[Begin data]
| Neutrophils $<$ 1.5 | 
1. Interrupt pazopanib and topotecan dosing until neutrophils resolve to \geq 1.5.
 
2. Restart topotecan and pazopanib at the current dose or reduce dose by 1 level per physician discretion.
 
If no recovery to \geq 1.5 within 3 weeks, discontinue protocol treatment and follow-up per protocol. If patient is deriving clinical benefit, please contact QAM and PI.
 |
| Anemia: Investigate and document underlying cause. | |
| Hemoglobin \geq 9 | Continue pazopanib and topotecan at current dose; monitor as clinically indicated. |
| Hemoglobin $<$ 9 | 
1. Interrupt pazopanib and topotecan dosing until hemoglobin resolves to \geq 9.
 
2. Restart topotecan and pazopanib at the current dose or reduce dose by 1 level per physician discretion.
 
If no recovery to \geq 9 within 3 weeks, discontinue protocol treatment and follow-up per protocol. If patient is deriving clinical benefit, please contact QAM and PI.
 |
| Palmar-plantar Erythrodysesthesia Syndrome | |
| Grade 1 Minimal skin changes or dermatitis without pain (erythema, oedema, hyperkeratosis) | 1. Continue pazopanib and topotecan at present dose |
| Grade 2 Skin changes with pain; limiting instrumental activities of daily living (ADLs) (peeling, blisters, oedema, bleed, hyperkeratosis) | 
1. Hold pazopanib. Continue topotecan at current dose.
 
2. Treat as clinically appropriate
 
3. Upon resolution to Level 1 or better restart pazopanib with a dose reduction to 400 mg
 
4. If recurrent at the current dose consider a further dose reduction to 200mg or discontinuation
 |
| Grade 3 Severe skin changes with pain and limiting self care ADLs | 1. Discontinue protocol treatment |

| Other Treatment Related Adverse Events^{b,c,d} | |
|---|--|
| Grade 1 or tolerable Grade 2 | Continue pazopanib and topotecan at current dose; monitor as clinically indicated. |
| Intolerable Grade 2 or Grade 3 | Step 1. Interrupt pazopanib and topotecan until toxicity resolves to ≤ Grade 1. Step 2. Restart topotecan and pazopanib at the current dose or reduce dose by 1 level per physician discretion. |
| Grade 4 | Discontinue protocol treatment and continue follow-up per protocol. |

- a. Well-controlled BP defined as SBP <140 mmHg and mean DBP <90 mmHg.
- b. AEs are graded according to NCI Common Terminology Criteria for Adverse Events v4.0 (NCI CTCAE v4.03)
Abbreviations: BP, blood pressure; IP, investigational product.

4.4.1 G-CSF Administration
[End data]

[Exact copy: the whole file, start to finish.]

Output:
| Neutrophils $<$ 1.5 | 
1. Interrupt pazopanib and topotecan dosing until neutrophils resolve to \geq 1.5.
 
2. Restart topotecan and pazopanib at the current dose or reduce dose by 1 level per physician discretion.
 
If no recovery to \geq 1.5 within 3 weeks, discontinue protocol treatment and follow-up per protocol. If patient is deriving clinical benefit, please contact QAM and PI.
 |
| Anemia: Investigate and document underlying cause. | |
| Hemoglobin \geq 9 | Continue pazopanib and topotecan at current dose; monitor as clinically indicated. |
| Hemoglobin $<$ 9 | 
1. Interrupt pazopanib and topotecan dosing until hemoglobin resolves to \geq 9.
 
2. Restart topotecan and pazopanib at the current dose or reduce dose by 1 level per physician discretion.
 
If no recovery to \geq 9 within 3 weeks, discontinue protocol treatment and follow-up per protocol. If patient is deriving clinical benefit, please contact QAM and PI.
 |
| Palmar-plantar Erythrodysesthesia Syndrome | |
| Grade 1 Minimal skin changes or dermatitis without pain (erythema, oedema, hyperkeratosis) | 1. Continue pazopanib and topotecan at present dose |
| Grade 2 Skin changes with pain; limiting instrumental activities of daily living (ADLs) (peeling, blisters, oedema, bleed, hyperkeratosis) | 
1. Hold pazopanib. Continue topotecan at current dose.
 
2. Treat as clinically appropriate
 
3. Upon resolution to Level 1 or better restart pazopanib with a dose reduction to 400 mg
 
4. If recurrent at the current dose consider a further dose reduction to 200mg or discontinuation
 |
| Grade 3 Severe skin changes with pain and limiting self care ADLs | 1. Discontinue protocol treatment |

| Other Treatment Related Adverse Events^{b,c,d} | |
|---|--|
| Grade 1 or tolerable Grade 2 | Continue pazopanib and topotecan at current dose; monitor as clinically indicated. |
| Intolerable Grade 2 or Grade 3 | Step 1. Interrupt pazopanib and topotecan until toxicity resolves to ≤ Grade 1. Step 2. Restart topotecan and pazopanib at the current dose or reduce dose by 1 level per physician discretion. |
| Grade 4 | Discontinue protocol treatment and continue follow-up per protocol. |

- a. Well-controlled BP defined as SBP <140 mmHg and mean DBP <90 mmHg.
- b. AEs are graded according to NCI Common Terminology Criteria for Adverse Events v4.0 (NCI CTCAE v4.03)
Abbreviations: BP, blood pressure; IP, investigational product.

4.4.1 G-CSF Administration